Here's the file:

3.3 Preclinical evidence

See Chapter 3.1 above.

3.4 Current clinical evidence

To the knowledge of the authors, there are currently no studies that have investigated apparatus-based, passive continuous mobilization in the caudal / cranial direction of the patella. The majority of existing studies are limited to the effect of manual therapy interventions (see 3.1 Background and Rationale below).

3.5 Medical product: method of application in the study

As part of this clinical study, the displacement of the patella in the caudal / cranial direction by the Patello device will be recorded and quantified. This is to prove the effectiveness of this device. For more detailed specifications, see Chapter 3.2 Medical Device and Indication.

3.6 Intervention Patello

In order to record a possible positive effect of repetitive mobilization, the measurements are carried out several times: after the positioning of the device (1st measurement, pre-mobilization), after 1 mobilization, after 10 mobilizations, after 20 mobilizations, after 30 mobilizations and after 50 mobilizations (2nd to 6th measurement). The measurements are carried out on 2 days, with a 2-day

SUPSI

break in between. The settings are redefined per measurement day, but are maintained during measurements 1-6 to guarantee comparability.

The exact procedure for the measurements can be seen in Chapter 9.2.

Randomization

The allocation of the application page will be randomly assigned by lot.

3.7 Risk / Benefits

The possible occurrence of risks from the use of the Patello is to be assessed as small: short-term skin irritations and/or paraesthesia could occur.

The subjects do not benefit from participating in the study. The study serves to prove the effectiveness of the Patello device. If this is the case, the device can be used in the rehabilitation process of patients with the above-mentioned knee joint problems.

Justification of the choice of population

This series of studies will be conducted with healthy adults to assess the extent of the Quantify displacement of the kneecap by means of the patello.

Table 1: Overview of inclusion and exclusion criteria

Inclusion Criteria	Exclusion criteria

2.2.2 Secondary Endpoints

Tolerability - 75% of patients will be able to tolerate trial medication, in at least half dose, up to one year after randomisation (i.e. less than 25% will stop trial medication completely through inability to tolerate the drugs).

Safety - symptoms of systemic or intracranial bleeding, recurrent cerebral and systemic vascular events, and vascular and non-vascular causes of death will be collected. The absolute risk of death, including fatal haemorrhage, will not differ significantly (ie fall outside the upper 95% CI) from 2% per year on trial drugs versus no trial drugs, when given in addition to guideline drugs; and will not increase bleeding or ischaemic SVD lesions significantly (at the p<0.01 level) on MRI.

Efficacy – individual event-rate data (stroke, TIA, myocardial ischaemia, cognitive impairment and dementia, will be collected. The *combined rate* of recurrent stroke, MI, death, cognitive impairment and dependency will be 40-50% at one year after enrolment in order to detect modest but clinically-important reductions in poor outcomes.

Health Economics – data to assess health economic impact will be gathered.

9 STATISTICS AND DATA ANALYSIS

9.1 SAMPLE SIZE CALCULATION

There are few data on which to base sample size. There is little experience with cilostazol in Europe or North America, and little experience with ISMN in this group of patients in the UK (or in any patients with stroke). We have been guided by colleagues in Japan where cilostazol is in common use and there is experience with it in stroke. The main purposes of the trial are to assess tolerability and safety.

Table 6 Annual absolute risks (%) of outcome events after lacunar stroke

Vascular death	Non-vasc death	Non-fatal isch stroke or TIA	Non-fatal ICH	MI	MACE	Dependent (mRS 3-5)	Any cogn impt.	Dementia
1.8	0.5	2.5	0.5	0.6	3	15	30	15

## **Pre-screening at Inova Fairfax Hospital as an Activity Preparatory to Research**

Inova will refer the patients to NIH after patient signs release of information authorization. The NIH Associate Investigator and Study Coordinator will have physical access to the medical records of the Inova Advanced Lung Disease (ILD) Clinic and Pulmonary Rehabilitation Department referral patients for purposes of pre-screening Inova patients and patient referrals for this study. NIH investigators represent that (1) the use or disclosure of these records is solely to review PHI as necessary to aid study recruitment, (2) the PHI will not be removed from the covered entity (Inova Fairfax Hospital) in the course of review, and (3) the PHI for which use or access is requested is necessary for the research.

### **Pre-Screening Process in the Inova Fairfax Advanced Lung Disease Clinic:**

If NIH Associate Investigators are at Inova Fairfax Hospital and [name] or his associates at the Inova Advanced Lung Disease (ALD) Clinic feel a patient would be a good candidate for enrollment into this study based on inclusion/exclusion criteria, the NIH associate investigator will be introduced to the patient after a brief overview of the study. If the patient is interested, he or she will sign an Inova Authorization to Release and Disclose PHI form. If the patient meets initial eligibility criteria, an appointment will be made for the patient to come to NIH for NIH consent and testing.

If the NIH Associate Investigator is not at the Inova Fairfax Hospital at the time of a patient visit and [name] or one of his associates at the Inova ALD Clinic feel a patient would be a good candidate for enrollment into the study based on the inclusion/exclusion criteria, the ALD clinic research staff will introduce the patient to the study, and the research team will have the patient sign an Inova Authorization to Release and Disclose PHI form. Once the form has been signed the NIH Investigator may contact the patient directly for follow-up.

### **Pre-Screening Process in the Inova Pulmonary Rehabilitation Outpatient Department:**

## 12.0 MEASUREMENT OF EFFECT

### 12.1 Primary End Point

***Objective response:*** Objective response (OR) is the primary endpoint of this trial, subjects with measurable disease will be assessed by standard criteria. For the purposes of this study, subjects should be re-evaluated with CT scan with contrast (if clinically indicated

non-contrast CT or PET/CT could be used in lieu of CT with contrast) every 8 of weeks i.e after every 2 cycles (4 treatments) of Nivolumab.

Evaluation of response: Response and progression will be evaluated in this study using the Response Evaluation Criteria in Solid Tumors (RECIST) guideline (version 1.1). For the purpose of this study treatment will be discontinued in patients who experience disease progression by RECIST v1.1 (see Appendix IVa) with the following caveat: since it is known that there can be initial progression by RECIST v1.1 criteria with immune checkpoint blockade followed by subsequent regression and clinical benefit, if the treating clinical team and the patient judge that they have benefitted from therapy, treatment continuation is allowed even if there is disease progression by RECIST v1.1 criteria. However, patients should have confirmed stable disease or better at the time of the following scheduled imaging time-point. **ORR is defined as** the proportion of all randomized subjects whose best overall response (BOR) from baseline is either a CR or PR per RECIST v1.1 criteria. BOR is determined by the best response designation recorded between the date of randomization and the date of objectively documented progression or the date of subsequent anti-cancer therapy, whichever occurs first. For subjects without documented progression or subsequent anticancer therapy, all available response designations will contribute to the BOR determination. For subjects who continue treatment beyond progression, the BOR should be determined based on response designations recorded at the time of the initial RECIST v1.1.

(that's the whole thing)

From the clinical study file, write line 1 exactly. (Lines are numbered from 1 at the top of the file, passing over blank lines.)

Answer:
3.3 Preclinical evidence